For nearly three months, there has probably not been a bigger topic or issue nationally and locally than the Affordable Care Act and the marketplace website's rollout related to it. As positive elements like those with preexisting conditions no longer being denied coverage or those 26 and younger being able to be added to their parents' plans were being implemented over the last three plus years, the biggest element of the 2010 law that went into affect October 1st has been rocky at best. It has left President Barack Obama in a tricky spot as his administration has had to craft their messaging carefully as new developments have taken place related to the law. The government shutdown, as big of a deal and story that was, has almost been eroded in the wake of Congressional conversations and contrasting opinions from both sides of the political aisle and the overall situation that has emerged.
Beyond the website's technical issues during the first three months of the marketplace being open, the biggest adjustment for many has revolved around insurance companies dropping individuals from their coverage at the end of 2013 due to the Affordable Care Act. The moves by insurance companies has thrown one of President Obama's biggest promises related to the Affordable Care Act of people keeping their coverage if they liked it into serious question.
Like the rest of the country, thousands of those in the Garden State have been negatively impacted during this phase of the law.
This setback for New Jerseyans has led state Senator Nia Gill (D-34), the head of the state Senate Commerce Committee, has called upon the Christie administration to do better with educating those in the state about their options especially those who may lose or have lost their health insurance policies.
Earlier this month, Gill sent an invitation to Banking and Insurance Commissioner Kenneth Kobylowski to testify in Trenton at a hearing to discuss further the Christie administration's decision at the end of November to let insurance companies choose whether to renew 800,000 policies that were expected to be cancelled in 2014 since they did not meet the minimum coverage requirements for the Affordable Care Act. While there is certainly room for improvement by the President and Congress to tweak the Affordable Care Act to better suit insurance companies and policies. However, there has not been enough attention on poor insurance policies being weeded out and just as bad as it is to be or feel underemployed; being poorly insured was a weakness with the country's healthcare system.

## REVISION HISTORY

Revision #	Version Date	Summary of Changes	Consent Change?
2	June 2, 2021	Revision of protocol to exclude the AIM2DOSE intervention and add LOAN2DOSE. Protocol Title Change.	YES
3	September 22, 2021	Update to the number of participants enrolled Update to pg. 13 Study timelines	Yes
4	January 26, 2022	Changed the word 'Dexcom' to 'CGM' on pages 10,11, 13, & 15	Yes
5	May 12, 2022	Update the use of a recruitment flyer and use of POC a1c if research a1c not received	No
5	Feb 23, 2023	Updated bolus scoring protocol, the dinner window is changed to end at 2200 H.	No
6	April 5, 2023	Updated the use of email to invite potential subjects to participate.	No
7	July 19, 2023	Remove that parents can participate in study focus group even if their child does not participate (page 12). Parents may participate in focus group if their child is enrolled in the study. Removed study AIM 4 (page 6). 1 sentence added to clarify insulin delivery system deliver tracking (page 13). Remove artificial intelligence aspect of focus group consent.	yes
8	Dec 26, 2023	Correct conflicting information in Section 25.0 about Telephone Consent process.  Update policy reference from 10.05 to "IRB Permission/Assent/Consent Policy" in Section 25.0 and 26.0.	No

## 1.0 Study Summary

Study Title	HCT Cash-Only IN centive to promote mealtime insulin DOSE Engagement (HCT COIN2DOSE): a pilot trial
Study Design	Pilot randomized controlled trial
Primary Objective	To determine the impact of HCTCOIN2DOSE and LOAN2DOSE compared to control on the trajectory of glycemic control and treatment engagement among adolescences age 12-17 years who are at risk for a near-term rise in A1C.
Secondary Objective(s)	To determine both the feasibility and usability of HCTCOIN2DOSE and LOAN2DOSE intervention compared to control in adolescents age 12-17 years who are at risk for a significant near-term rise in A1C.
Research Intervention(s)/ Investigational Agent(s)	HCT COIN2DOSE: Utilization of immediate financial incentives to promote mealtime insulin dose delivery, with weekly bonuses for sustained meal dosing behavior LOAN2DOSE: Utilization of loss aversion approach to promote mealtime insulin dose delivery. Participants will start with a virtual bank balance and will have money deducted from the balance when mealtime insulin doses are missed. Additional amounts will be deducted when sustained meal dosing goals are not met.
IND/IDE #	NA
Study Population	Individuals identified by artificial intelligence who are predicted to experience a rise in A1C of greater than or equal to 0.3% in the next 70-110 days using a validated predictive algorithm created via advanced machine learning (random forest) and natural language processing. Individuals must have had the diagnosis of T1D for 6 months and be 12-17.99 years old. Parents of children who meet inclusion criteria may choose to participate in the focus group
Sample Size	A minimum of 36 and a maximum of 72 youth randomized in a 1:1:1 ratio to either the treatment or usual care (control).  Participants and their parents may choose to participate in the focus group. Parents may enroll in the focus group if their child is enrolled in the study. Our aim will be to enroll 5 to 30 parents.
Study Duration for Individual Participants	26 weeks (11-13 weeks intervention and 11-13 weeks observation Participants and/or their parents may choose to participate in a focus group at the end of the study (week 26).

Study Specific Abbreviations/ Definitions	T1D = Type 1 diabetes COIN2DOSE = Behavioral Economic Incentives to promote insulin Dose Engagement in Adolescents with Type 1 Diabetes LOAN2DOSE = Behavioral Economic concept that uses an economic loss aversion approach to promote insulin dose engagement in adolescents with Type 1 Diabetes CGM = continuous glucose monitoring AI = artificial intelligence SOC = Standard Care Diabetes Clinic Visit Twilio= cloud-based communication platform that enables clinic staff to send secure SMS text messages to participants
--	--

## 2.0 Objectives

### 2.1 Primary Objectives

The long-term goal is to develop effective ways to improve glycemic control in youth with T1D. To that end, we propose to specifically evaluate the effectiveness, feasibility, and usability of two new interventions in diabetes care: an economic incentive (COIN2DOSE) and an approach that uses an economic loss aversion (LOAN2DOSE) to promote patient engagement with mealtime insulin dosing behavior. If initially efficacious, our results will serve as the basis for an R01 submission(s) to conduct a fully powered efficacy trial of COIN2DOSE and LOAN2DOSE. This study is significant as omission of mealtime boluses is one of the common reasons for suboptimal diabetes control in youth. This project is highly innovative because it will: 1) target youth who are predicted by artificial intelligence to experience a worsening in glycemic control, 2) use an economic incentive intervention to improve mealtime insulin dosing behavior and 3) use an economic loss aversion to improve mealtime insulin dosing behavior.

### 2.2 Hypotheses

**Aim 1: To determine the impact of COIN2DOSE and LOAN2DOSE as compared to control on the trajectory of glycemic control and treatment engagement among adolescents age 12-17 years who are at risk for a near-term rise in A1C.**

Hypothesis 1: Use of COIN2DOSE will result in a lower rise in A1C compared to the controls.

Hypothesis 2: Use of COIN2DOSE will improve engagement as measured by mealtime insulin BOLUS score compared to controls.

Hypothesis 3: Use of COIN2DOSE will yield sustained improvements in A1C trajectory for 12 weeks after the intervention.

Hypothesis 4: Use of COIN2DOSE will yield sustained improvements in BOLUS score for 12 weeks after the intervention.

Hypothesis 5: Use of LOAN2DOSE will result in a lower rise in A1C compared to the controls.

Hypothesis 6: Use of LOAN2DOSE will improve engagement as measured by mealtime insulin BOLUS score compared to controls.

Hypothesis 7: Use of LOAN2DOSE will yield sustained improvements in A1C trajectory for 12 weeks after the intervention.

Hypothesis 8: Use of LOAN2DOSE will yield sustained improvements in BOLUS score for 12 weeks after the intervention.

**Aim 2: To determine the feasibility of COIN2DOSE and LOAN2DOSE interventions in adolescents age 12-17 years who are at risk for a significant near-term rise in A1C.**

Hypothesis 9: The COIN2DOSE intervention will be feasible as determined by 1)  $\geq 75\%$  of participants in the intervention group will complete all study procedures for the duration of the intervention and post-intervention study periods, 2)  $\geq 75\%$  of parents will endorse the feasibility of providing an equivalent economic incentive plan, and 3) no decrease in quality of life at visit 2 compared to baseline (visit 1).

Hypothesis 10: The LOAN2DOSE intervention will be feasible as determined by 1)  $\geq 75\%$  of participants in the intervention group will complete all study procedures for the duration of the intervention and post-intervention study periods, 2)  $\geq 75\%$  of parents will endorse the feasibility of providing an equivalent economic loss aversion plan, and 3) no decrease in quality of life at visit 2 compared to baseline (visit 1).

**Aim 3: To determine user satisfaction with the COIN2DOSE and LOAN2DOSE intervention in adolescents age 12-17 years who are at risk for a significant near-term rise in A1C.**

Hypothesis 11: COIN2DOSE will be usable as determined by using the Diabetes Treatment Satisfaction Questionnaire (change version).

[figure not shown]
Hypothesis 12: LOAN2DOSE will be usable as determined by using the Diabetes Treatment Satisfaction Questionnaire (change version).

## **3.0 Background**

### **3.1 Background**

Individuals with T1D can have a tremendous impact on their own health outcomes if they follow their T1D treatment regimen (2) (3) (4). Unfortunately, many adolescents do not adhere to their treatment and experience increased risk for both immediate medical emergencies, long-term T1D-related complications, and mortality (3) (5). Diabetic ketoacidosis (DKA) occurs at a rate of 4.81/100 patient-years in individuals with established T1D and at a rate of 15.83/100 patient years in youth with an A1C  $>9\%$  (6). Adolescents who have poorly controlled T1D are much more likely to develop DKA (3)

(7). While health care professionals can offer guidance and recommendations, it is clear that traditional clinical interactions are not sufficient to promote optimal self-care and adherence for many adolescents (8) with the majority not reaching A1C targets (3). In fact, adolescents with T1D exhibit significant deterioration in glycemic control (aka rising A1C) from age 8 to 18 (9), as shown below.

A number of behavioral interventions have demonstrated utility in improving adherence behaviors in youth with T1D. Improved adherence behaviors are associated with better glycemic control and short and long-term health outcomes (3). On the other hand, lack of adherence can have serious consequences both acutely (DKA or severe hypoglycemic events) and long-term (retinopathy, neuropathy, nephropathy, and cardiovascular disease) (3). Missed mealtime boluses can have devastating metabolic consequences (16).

Thus, Gill was hoping to put pressure on Christie and Kobylowski and others to be more proactive with educating consumers on their options while they could still plan ahead to avoid being left without any coverage as well as a way to get re-insured.
As Kobylowski has outlined, insurance companies are legally required to give 90 days notice before someone's policy is cancelled.
He would add,
We maintain a robust consumer call center. Our department's role is to be a source of information for consumers who contact us if they had questions in general about where can I go and who is offering insurance in the state. We have done that.
That led Gill to respond by stating,
That does not absolve you -- you have a statutory duty to educate and protect consumers. Consumers may not even be aware of what is going on.